yambala elementi yo! (wear your helmet!)

Photo by Catherine Nampeera

I BOUGHT a motorcycle helmet the other week, and now go with it almost everywhere these days – making a point to carry it out of the car and into coffee shops and offices.

I do NOT use boda-bodas. More accurately, I have successfully avoided using boda-bodas for a very long time now, and intend to continue doing so.
My reasons might be different from most but include, in order of importance: 1. A keen interest in living to a respectable age 2. A strong desire to keep all my body parts intact and functional while living to that respectable age 3. The internal discomfort that boda-boda rides involve, for me, because of the daredevil nature of the average boda-boda chap, and; 4. The external discomfort that they involve because of my body mass in relation to the size of an average boda-boda seat.
But I do use boda-bodas by proxy, because there are people that I work with whose nature of work makes travel by boda-boda expedient and sensible even if most of the people that operate the machines are rarely the latter.
For years, I have been asking many of these colleagues of mine to acquire and use helmets as they ride round the city. I also, whenever the opportunity arises, find it both easy and necessary to tell even the most random boda-boda riders that they must wear helmets on duty.
At one point my tactic included shouting at them as they whizzed past: “Gundi; yambala elementi yo!”, because the phrase always raises mirth in me. Like Fulampeni and Kabada and Bulekyi-Food (a bottle of which I once bought in Wandegeya just so I could say the word out loud repeatedly in conversation).
I stopped shouting out the ‘Yambala Elementi Yo!’ phrase when an easily startled fellow in Kitintale, I later learnt his name to be Muwamadi, responded by swerving almost into a perimeter wall.
Ironically, even though I was the cause of his near-death experience I engaged him in a conversation about how he would surely have spread his brains all over that nearby wall if he had not brought the bike under control quicker. He did point out, shakily, that the entire conversation would have been unnecessary if I hadn’t shouted him down.
Explaining irony to him would have been painful (less than the accident itself), so I focused on the point that the accident that didn’t happen to him was likely to one day occur because the manner in which we stop boda-boda chaps is by shouting them down as they whizz past us on the road.
I pointed out to him the inconvenience he would have introduced to the homeowner who would have had to wash blood and brain splatter off his wall, and the trauma I would have suffered having watched his skull crumple against said wall. More importantly, though, I pressed upon him the burden his wives (he has two) and children would have faced if he died that day or became crippled.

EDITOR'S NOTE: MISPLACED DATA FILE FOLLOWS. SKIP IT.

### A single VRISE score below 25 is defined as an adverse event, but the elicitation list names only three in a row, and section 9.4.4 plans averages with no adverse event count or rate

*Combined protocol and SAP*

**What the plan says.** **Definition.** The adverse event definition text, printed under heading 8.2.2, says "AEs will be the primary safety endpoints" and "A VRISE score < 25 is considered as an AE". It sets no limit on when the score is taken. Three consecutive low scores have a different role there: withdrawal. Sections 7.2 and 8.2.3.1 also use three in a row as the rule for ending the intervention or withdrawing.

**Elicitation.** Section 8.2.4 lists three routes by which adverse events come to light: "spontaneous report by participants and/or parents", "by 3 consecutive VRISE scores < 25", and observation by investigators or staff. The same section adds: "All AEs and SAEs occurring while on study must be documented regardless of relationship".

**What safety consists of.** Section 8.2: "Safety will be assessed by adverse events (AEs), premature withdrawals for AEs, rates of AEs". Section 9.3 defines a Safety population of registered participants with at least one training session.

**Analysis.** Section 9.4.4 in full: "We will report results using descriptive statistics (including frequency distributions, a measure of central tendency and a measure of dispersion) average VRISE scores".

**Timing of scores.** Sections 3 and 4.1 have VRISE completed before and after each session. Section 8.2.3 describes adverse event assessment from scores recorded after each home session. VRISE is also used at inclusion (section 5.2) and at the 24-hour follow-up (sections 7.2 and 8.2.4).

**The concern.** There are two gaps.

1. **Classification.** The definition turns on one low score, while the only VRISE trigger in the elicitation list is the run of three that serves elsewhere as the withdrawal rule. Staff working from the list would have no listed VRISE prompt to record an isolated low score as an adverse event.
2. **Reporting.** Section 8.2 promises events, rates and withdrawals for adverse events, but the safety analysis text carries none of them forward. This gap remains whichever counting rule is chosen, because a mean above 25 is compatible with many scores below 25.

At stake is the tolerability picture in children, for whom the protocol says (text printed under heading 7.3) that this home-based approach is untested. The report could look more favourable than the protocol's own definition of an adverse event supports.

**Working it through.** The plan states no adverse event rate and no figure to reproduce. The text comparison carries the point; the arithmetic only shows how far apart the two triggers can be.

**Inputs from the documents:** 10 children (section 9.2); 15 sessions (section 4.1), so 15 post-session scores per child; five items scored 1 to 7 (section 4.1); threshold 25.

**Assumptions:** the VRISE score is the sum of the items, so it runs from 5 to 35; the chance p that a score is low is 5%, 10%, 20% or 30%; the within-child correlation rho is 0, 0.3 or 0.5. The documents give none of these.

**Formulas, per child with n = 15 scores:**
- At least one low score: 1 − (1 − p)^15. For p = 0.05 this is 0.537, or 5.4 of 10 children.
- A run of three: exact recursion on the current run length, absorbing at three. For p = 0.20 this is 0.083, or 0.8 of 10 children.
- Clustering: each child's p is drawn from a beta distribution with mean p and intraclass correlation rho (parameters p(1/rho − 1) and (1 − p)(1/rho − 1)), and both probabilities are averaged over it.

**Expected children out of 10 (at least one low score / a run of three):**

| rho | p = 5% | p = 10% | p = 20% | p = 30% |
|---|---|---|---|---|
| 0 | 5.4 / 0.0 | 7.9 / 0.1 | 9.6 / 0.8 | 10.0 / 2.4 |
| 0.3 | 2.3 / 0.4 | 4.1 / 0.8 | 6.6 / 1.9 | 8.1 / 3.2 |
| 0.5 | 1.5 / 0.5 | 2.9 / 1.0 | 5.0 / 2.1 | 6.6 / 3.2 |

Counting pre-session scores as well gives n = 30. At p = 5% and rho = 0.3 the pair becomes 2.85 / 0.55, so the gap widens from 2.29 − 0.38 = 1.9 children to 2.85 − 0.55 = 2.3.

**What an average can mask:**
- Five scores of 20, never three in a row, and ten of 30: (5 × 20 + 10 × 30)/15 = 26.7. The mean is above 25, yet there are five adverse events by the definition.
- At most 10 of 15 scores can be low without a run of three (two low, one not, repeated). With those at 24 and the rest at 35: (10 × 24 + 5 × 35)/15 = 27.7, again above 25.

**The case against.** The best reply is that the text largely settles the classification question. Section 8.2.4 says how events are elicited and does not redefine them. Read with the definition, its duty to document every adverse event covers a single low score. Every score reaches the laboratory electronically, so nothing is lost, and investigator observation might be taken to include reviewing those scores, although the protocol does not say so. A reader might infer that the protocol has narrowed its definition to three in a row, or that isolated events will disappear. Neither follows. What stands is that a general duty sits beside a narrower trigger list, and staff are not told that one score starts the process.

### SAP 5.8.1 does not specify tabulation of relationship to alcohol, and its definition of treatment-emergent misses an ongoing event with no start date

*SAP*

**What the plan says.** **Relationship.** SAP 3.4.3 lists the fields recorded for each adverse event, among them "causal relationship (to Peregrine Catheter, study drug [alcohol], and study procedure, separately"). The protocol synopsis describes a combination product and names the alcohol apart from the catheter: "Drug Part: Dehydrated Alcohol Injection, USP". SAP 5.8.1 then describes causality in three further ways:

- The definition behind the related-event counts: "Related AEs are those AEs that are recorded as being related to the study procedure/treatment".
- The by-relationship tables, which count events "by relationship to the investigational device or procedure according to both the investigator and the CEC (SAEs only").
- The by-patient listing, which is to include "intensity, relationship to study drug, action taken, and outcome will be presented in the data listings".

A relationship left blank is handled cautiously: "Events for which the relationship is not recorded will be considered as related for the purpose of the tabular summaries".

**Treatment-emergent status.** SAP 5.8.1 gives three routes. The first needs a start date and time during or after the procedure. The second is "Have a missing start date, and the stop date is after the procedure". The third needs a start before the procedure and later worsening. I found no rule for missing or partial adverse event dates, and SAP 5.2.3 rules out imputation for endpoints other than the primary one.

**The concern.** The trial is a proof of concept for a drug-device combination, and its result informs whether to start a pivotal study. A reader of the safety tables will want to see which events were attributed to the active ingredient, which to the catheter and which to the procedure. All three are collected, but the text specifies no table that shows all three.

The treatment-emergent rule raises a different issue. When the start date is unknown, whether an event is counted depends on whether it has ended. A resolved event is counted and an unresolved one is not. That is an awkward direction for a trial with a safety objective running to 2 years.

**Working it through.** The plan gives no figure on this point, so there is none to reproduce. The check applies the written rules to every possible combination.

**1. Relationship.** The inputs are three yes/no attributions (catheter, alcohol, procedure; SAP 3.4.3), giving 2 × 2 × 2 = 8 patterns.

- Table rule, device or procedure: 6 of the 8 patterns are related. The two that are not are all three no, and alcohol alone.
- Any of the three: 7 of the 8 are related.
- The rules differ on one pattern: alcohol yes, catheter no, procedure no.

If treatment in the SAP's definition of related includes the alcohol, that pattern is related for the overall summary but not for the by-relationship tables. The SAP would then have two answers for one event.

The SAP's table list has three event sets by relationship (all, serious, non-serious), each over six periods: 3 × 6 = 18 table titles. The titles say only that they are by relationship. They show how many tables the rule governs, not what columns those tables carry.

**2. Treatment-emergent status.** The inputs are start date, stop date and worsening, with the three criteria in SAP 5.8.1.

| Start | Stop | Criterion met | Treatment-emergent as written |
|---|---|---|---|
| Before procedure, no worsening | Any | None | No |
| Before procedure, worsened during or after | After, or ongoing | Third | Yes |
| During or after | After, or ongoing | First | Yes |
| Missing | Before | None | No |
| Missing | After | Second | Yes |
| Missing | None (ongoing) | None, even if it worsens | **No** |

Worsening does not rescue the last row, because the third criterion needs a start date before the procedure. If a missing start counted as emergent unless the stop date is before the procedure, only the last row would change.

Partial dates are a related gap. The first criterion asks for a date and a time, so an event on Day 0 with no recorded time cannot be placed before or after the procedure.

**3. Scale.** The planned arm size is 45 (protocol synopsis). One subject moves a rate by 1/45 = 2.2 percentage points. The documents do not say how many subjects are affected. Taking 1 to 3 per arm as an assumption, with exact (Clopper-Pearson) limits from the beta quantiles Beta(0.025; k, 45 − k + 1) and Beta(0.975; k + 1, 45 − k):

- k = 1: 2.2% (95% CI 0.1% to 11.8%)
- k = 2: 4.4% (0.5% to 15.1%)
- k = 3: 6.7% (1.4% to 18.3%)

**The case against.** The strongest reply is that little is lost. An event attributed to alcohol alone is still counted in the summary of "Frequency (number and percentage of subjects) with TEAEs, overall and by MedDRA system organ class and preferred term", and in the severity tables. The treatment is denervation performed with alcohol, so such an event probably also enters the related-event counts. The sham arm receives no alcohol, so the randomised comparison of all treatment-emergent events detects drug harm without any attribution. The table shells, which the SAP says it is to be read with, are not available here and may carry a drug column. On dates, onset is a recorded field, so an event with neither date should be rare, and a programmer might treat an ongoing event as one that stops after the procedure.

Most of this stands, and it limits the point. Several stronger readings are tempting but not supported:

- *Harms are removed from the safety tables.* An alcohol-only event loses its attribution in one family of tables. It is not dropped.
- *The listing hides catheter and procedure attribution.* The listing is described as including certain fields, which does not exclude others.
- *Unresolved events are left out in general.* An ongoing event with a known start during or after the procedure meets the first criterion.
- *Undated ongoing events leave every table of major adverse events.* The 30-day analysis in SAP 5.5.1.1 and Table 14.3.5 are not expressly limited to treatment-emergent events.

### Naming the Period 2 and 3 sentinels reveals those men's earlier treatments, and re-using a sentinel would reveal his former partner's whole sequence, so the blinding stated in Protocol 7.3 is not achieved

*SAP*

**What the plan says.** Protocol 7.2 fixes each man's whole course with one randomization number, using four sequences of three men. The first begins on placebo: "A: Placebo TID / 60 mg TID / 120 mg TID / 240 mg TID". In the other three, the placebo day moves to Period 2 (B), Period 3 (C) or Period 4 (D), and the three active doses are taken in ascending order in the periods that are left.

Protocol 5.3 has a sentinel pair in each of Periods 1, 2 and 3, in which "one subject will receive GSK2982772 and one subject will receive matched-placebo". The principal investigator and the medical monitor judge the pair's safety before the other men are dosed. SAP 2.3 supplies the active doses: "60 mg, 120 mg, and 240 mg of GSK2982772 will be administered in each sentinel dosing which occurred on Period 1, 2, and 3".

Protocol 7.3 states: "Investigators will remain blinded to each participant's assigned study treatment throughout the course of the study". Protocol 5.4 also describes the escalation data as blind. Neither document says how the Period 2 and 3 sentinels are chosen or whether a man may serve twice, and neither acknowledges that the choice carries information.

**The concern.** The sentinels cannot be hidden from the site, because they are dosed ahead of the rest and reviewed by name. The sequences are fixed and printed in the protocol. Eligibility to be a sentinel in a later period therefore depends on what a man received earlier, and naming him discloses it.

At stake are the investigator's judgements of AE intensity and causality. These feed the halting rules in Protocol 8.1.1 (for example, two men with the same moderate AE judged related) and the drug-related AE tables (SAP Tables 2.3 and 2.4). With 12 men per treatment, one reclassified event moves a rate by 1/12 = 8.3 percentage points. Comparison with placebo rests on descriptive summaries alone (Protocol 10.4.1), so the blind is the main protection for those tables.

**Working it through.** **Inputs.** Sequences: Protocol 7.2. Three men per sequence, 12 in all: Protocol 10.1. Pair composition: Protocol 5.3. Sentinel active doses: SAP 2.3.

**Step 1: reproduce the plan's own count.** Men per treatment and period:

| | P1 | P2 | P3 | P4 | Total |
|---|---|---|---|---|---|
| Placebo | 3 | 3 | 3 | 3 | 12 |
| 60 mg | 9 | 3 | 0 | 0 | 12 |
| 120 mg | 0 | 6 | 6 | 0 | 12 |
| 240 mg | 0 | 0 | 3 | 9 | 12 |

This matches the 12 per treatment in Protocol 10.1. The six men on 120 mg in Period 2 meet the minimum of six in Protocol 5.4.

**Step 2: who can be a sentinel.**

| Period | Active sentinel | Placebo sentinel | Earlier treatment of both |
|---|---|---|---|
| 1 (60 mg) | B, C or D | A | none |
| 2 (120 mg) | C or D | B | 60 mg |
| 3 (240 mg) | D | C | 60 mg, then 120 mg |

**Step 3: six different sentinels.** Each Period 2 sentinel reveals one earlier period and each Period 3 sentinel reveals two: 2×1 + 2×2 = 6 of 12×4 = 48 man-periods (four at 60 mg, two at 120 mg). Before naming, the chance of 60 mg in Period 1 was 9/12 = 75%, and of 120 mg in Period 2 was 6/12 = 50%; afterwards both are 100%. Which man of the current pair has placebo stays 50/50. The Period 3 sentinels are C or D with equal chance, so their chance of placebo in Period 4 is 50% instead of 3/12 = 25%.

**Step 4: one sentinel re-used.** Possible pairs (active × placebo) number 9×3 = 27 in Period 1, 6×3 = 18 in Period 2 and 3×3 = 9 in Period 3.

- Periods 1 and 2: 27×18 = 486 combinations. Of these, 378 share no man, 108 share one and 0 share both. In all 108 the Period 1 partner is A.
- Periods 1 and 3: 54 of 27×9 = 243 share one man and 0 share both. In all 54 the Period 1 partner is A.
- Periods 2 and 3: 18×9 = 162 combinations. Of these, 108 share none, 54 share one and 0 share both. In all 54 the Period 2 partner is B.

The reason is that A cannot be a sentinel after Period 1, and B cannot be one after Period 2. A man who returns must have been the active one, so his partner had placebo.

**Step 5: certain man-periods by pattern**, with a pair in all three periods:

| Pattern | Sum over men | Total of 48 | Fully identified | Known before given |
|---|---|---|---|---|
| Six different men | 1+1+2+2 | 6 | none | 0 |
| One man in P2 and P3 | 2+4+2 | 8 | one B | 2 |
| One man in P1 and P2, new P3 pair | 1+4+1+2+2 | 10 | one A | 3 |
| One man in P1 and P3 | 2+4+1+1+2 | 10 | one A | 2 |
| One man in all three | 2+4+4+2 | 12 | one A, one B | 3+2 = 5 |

The conversation ended with him promising to wear his ‘elementi’ (by the way – that’s vernacular for ‘helmet’) rather than perch it on the handlebars of his bike – and I have spotted him doing so a couple of times since.
From our conversation I suspected Muwamadi does not have a university degree, and I would be surprised if he showed me a senior six leaver’s certificate in his name.
Unlike most of my colleagues.
So my patience with him and others of his ilk in the matter of the use of protective wear is somewhat condescending. He cannot know better, poor fellow, and has to be spoken to gently and slowly. Where possible, I believe he and people like him need to be shown pictures and have skits performed for them.
Unlike most of my colleagues.
A person with a University degree taught in a language originating in countries where the use of protective wear is almost automatic should have no excuse for not wearing a helmet.
A person whose entertainment consumption includes foreign feature films in which people ride about wearing helmets and even padded clothing should not need to be told to dress up wisely for a bike ride.
A person who reads books and magazines where items like helmets are commonplace should not need to hear the call ‘Yambala Elementi Yo!’.
One of my colleagues uses an iPhone and Macbook, and spends lots of time in trendy coffee shops and cozy bars serving pricey drinks and sumbusas that cost more than Muwamadi’s average domestic meal (both wives and all children inclusive).
Yet she neither owns her own helmet nor uses one provided by a boda-boda chap. Her reasons are illogical enough for me to hope that one day her University and secondary school uses them to withdraw her academic qualifications.
What is the cost of a helmet? Not the ones that look like a 1940s war relic or an upside down washing powder bucket (500gms). How much is a padded helmet with a visor that swings down and swishes that look trendy?
Twenty Thousand Shillings. (UPDATE: TO BUY A HELMET, CALL 0775074834
or 0703170934 – I get no commission whatsoever and the people behind those numbers do not know me at all, to the best of my own knowledge.)
About the same as the consultation fees one pays at any clinic near you. And much, much cheaper than the cost of a funeral.